West wrote of the allure of Christianity and the Viking defeat in the original, Medieval, culture war: “… being linked to a wider European civilisation and far more literate, had immense advantages and would win, despite their belief in peace and male sexual restraint being so weirdly counter-intuitive.

“The losing polytheists had their worldview confined to history as Christianity swept across Scandinavia.

“Yet today the Norsemen, or Vikings (a historically imperfect but impossibly attractive term) are themselves embroiled in a new culture war. And this time they might win, from beyond the grave.

“The Northman is part of a wider Viking cultural renaissance of recent years, with The Last Kingdom, the adaptation of Bernard Cornwell’s book series; the Netflix show Vikings, as well as three Thor films, a fourth coming out this summer.”

Where West believes sex has a role in this new phenomenon is in the apparently free and easy attitude the Norse had in this regard.

He contrasted this with traditional Victorian values, which harked back to the alleged morality of Alfred the Great of Wessex.

He wrote: “The fact that Alfred was tormented by sexual desires, which he prayed to God to free him from, made him all the more virtuous and relatable to Victorians. He was a hero for a pre-ironic age.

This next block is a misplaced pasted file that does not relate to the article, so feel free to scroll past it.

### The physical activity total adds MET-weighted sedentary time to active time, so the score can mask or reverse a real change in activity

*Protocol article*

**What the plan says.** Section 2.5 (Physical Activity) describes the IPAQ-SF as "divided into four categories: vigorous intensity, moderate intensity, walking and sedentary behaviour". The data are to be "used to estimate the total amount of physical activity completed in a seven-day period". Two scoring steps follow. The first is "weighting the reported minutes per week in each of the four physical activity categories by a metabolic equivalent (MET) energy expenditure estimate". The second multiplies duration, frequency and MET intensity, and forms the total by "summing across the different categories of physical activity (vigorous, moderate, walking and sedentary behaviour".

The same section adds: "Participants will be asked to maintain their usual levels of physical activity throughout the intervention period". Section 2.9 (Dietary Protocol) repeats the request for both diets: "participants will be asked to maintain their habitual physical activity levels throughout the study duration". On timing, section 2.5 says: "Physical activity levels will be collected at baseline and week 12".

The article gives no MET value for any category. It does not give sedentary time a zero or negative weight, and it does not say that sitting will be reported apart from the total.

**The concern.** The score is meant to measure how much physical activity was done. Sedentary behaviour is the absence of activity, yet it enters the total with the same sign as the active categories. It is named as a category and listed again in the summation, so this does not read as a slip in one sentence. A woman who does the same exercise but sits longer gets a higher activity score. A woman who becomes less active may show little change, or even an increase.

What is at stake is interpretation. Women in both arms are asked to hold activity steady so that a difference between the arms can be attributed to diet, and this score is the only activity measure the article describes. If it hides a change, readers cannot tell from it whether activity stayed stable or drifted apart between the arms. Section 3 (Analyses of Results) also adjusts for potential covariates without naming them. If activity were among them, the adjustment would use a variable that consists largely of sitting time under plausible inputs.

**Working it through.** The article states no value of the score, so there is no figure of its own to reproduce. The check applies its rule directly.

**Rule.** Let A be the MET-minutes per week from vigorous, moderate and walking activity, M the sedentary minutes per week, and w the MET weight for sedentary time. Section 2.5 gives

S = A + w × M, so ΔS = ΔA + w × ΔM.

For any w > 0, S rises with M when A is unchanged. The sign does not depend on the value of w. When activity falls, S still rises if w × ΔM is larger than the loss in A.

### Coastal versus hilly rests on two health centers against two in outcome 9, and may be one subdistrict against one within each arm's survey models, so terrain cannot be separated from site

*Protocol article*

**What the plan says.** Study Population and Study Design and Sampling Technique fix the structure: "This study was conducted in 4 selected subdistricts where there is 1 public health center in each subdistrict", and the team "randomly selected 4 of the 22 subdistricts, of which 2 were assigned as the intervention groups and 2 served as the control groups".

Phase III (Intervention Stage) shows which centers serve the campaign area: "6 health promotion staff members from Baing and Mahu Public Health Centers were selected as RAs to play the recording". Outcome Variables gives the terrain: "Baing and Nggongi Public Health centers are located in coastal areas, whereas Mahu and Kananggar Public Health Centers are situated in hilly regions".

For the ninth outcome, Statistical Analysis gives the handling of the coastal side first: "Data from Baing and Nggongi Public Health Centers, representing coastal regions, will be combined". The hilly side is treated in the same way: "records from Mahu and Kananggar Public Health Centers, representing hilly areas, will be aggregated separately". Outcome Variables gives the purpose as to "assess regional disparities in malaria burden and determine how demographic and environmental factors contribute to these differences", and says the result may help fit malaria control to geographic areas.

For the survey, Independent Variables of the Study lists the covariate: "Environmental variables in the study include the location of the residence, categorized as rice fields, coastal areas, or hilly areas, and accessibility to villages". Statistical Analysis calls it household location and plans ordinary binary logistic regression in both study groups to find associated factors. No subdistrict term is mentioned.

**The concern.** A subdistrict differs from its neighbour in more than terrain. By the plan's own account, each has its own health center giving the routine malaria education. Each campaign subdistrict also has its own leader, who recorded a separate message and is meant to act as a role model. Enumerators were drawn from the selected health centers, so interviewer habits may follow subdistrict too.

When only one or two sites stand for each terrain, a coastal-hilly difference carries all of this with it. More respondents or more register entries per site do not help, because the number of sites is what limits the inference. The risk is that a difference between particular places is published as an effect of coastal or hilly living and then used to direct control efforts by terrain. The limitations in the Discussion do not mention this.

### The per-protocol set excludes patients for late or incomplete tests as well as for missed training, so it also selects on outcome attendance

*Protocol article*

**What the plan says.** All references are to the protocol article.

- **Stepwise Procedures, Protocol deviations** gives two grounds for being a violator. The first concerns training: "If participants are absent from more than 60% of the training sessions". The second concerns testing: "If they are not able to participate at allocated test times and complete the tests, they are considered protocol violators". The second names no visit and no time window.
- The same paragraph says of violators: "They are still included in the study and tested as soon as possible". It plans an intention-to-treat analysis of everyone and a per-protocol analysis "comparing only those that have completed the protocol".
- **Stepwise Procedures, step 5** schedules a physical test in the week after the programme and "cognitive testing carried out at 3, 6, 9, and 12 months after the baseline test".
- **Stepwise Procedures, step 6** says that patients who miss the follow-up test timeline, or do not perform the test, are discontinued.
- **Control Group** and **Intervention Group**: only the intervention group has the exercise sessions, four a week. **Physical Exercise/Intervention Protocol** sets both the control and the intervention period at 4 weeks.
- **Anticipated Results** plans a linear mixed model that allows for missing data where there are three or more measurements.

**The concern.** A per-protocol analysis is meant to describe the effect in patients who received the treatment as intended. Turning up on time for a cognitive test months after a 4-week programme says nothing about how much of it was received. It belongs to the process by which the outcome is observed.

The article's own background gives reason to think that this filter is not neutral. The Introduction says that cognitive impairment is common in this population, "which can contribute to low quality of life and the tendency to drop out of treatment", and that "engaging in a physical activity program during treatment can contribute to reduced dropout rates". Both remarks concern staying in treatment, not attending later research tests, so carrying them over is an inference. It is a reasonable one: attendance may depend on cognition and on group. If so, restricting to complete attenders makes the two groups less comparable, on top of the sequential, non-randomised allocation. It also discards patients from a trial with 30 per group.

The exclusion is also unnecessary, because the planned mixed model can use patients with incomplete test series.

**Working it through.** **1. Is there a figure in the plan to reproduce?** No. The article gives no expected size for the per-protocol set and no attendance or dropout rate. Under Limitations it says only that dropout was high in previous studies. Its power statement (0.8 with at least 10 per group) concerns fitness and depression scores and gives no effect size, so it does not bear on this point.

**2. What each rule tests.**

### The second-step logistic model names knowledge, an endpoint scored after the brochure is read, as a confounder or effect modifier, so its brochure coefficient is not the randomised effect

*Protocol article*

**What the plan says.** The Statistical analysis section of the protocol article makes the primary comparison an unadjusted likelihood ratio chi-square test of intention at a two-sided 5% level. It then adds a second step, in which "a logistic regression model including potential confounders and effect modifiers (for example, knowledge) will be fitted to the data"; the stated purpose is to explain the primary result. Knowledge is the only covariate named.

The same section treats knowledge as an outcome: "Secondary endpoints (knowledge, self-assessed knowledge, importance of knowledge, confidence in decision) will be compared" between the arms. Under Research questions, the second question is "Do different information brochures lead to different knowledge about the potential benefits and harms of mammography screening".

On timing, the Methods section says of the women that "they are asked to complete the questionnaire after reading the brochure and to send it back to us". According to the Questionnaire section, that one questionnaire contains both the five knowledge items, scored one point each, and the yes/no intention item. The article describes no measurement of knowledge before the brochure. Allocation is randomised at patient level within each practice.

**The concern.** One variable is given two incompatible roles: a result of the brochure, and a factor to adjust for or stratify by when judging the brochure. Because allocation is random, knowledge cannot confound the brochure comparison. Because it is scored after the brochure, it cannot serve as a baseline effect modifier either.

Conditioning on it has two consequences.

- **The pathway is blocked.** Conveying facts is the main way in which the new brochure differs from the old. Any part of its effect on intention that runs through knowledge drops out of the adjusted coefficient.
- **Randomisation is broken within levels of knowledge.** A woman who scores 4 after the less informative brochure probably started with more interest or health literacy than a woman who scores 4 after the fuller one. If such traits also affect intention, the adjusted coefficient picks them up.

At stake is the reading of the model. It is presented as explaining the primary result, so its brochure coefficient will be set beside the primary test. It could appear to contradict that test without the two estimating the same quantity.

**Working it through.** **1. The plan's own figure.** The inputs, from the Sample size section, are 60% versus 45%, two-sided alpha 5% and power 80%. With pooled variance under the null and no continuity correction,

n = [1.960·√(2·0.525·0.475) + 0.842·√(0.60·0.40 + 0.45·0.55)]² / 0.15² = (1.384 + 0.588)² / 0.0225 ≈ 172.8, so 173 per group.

“Today such an internal sexual struggle is looked down upon, seen as unhealthy and hypocritical, positively weird. English nationalism is worthy only of thralls.”

To prove the Norse we’re comfortable being promiscuous he wrote: “The behaviour of Freyja, the goddess who represented womanhood in Norse mythology, is illustrative; she took many lovers, and is said to have slept with every elf in Asgard, without any sense of shame.

“To many post-Christians there is huge attraction to such a society. Sympathetic historians point out the prejudices of sexually-frustrated Medieval monks whose lack of a healthy outlet resulted in lurid fantasies about pagan behaviour, as well as misogyny.”

Is Freyja really the benchmark upon which Norse women should be judged – I think not and there is little real substance to the notion of the freewheeling, bed-hopping, town-raiding shield maiden.

On occasions when women did accompany men on raids, they were unlikely to be involved in any of the fighting, and would have been restricted to provisioning the warriors or, potentially, performing rituals and magic to aid the menfolk.

And does ubiquity really represent victory?

The Northman faced a barrage of criticism from those on the left for it’s realistic portrayal of gender roles in Norse society, and its historically-accurate casting choices, which only featured white actors.

The same cannot be said of TV shows like ‘Vikings’, the spin-off ‘Vikings: Valhalla’ and ‘The Last Kingdom’, which have featured a number of female warrior characters and more diverse casting.

So are Vikings really winning a culture war – or have they been subsumed and conquered by it?

Furthermore, it is bizarre to use the Marvel franchise’s ‘Thor’ films as evidence of a Viking victory in the so called culture war.